GM Guide

Gamemastering involves writing, planning, acting, refereeing, arbitrating, and facilitating. When you're the Gamemaster, you're the guiding force of the game. lf the game is fun, it will be to your credit. If it isn't, you'll need to make adjustments accordingly. But don't worry running a Star Wars game is not as hard as it might seem at first.

Described below arc the different duty's of the GM. As with any hobby. focus on what you enjoy the most, but remember that the other duties are also important.

Teaching the Game

Sometimes, but not always, it's going to be your responsibility to leach newcomers how lo play thr game. This isn't a burden: it's a wondcrrul opportunity. Teaching other people how to play provides you with new players and allows you lo set them on the path to becoming top-notch roleplayers. It's easier to learn to play with someone who already knows the game. Players who arc taught by a good teacher in a fun game are more likely to stick with the hobby over the long haul. Use this opportunity to encourage new players to become the sort of gamers you want to play games with.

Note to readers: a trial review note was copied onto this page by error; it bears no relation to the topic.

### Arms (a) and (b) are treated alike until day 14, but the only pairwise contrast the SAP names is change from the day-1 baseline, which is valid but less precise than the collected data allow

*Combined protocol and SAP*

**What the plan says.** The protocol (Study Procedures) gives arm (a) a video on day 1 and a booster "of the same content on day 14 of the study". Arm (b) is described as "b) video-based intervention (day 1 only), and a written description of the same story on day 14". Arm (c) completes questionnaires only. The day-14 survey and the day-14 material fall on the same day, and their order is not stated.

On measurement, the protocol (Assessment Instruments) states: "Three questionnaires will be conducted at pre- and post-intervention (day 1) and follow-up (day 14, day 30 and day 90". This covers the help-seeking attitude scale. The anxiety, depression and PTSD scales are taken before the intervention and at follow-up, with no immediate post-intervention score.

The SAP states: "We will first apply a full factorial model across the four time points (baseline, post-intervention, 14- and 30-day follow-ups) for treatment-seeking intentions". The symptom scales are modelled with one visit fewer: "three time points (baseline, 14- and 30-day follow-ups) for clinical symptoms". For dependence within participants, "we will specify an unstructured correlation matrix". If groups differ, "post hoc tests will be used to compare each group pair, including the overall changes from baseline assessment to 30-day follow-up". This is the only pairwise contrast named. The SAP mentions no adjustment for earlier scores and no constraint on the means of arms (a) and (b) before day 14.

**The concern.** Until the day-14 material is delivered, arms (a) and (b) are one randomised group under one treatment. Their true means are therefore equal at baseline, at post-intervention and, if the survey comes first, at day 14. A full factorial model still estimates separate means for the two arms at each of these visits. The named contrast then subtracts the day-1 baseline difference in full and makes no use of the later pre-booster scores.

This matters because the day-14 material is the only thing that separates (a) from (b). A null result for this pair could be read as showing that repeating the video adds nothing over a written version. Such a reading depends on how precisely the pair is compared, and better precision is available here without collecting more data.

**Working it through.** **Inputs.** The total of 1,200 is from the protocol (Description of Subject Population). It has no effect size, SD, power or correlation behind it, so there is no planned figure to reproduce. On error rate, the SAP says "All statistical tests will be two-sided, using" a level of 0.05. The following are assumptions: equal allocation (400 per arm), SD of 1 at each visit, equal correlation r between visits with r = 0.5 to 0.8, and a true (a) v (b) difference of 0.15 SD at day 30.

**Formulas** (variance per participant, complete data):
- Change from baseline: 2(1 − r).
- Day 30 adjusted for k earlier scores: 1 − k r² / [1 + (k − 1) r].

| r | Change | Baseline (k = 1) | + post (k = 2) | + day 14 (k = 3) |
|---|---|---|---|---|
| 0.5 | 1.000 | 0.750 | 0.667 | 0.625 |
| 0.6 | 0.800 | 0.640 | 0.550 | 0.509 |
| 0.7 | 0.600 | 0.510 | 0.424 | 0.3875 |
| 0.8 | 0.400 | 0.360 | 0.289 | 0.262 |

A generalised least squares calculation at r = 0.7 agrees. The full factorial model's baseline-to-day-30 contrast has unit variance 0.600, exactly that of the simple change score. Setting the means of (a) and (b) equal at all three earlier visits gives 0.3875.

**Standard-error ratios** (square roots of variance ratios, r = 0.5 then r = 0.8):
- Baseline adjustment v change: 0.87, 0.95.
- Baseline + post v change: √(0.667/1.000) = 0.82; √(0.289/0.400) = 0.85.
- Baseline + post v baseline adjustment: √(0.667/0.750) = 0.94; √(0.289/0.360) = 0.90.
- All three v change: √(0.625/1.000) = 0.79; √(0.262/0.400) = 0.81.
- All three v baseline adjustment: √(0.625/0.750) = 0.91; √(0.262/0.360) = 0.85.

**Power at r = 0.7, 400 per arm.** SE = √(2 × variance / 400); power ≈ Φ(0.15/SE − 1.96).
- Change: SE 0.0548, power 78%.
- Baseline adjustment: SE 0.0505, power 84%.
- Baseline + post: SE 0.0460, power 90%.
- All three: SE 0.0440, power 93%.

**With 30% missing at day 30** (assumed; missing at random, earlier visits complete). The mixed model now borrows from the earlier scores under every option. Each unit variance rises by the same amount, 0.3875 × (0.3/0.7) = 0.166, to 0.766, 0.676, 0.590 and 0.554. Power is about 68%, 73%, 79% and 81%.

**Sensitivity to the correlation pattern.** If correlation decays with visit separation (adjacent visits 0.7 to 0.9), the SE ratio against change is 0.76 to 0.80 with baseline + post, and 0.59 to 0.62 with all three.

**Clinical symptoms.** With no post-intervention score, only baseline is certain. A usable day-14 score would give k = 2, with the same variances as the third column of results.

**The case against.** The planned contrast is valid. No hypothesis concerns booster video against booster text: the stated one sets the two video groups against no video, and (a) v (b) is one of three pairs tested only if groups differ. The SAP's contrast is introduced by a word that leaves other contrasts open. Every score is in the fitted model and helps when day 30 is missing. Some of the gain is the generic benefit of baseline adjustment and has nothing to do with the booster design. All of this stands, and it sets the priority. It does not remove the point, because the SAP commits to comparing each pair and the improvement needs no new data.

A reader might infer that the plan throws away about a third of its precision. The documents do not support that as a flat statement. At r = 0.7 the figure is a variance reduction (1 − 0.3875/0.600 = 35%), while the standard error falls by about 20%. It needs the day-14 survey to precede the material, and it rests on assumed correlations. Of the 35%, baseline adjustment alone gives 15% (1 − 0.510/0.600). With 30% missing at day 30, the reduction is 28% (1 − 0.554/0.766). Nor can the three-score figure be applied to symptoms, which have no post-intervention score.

Here are a few pointers on teaching the game.

You need to know the hero creation rules so that you can help new players bulld characters. Have each player Leif you whal sorl of hero he or she wanLS to play. Then show the players how they can create those heroes with the Star Wars rules. If they don't know what to play, show them the hero classes, brieny describe each, and let them choose the one that most appeals to term.

Don't worry about teaching all the rules ahead of time. All the players need to know are the basics that apply lo understanding their heroes (how the Force works, what Defense means. How to make attack rolls. How to use skills, and so on), and they can pick up most of this information as the game progresses.

You need to know how to play the game. As long as you know the rules, the game can move along, and the players can simply focus on their characters and how they react to what happens in the game. Have players tell you what they want their characters to do and translate those decisions into game terms for them. Reach them how the rules work when they need lo learn them, on a case-by-case basis. For example, if a player wants her Jedi guardian to use the Force, the player tells you what the hero all atempts and you tell her what die to roll, which modifiers Lo add, and what happens as a result. After a few times, the player will know what to do without asking.

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